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Living in the Grey

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A few weeks ago, my daughter ate at a friend’s house for Shabbat lunch. She came back and excitedly reported that the friend’s older sister, recently engaged, was there with her fiancé. She was chattering on about the lunch and then suddenly paused, concerned. “And Sarah and her chatan (fiancé) were holding hands at the table. But I thought you can’t touch until you’re married!” [Side note: Don’t believe I ever had this conversation with daughter. Which makes me wonder … what DO these girls talk about at recess???]
Anyway, as the words left her mouth, I froze. I am not ready for this conversation right now, I thought. I was wishing for one of my son’s “Does a spaceship need a steering wheel?” stumpers instead. Luckily, I was in the middle of doing something (probably arguing with a child about the necessity of changing underwear or making a dinner no one would eat) so I said with perfect honesty, “I really want to answer this question but let’s talk about it later.” This bought me a few minutes to collect my thoughts.
Later, I kept my promise, and sat down with her to discuss the issue of “shomer negiah” (loosely translated: refraining from touching members of the opposite sex). It was my first time trying to explain my mantra of “I do what’s right for me but it may not be what’s right for everyone.” And as I tripped over my words, I realized that this is quite a complicated concept for a 12-year-old. (Full disclosure: It’s difficult for me sometimes as well). Because, if you think it’s right, then isn’t it Right? Shouldn’t everyone do it? And if it’s fine either way, why choose your way?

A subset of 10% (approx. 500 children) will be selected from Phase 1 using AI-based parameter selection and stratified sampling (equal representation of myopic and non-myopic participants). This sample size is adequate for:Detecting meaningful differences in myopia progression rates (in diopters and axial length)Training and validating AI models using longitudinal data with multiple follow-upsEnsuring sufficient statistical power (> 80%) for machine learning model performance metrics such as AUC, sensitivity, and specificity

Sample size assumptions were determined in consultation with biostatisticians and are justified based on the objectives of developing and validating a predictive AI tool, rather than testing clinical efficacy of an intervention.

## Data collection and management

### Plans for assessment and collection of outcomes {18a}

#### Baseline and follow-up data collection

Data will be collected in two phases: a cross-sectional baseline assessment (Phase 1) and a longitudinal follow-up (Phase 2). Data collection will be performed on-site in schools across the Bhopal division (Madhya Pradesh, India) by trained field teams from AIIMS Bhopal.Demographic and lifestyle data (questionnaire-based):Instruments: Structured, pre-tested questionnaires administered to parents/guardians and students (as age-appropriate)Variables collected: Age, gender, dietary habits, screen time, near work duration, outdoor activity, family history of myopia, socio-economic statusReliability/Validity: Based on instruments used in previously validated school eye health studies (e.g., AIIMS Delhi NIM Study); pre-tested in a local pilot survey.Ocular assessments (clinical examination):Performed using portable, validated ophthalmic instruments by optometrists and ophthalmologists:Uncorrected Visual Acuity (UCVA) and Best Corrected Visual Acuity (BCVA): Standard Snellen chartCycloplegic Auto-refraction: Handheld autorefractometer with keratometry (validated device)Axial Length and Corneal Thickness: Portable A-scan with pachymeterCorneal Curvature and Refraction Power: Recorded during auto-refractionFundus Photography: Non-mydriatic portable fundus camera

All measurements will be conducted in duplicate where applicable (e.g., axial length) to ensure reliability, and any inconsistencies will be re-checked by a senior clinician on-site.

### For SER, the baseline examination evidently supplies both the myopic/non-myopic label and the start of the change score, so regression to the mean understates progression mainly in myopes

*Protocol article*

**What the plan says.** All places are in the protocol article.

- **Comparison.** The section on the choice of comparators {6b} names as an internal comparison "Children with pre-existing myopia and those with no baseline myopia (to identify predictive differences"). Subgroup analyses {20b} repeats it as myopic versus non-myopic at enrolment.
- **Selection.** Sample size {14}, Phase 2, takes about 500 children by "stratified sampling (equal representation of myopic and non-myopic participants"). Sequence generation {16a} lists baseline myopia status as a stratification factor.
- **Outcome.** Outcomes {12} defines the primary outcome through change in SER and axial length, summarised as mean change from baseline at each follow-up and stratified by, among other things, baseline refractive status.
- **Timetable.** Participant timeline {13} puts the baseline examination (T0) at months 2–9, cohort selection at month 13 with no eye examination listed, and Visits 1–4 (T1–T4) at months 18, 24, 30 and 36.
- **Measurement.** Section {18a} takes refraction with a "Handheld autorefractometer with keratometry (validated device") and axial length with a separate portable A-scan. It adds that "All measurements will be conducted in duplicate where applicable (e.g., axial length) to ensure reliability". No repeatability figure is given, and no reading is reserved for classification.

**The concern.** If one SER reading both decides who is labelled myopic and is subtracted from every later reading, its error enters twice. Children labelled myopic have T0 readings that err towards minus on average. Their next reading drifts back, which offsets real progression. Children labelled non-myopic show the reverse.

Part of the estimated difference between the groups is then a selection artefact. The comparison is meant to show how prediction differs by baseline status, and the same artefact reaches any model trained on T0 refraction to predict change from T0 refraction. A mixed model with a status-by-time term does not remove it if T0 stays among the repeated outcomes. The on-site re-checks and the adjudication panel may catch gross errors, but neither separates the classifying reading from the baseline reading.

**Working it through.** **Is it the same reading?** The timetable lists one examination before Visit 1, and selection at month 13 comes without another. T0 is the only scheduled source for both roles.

To summarize our talking points:
  • Yes, we believe that you should save touching for when you’re married.
  • However, people have different ways of keeping halachot. So for some people, they think it’s okay, especially once they are engaged, to touch and hold hands.
  • It’s like with tzniut—one person may wear only skirts and one person may choose to wear pants. They are both observant, keepers of mitzvot. They just have different views on what constitutes “tzniut.”
  • Or another example—davening with a minyan. Some people view that as mandatory and make sure to daven at shul every day of the week. Others may see it as “nice but optional.” Both consider themselves Orthodox Jews, they just have different ways of practicing.
  • So what’s “right” for one family may be different than what’s “right” for another family.
  • But there are also different levels of “right and wrong”—while Shabbat and kashrut are more non-negotiable, how people dress, pray and spend their free time is fuzzier.
  • Still, if you came to us and said, “Hey, my boyfriend and I are going to make out on the couch now, cool?” we’d probably say no. Does that mean it’s 100 percent “wrong” or “forbidden,” and that people who do it are sinners? No. It’s not so black and white.
Afterwards, I confessed to my husband that the talk didn’t go as well as I had hoped. Although she was satisfied with my answer, I felt I confused her. What kind of lesson is “It’s not okay, but it is? Yes but no? For some people but not others?” What was I teaching her??
For a moment, I felt wistful, a bit envious of those who live in black and white. This is the right way, this is the wrong way. Touching = bad. Skirts = good. Going to minyan every day = good. No head covering = bad. It would be so much easier to teach my children if I could lay things out so clearly for them. But then I realized: I’ve chosen to live in the grey. And when you live in the grey, life can be confusing sometimes. It’s not clear-cut, black-and-white, Good vs. Bad. It’s muddled, it’s a little bit of this and a little bit of that. It’s fluid, changing and evolving.
Yet that is the kind of life we have chosen. The grey. And it is frustrating at times, to be in this constant state of considering options, evaluating choices, trying to find the path that’s right for you. But I believe the struggle instills thoughtfulness, independence, tolerance and humility.
And those values, I think, are always good things. 

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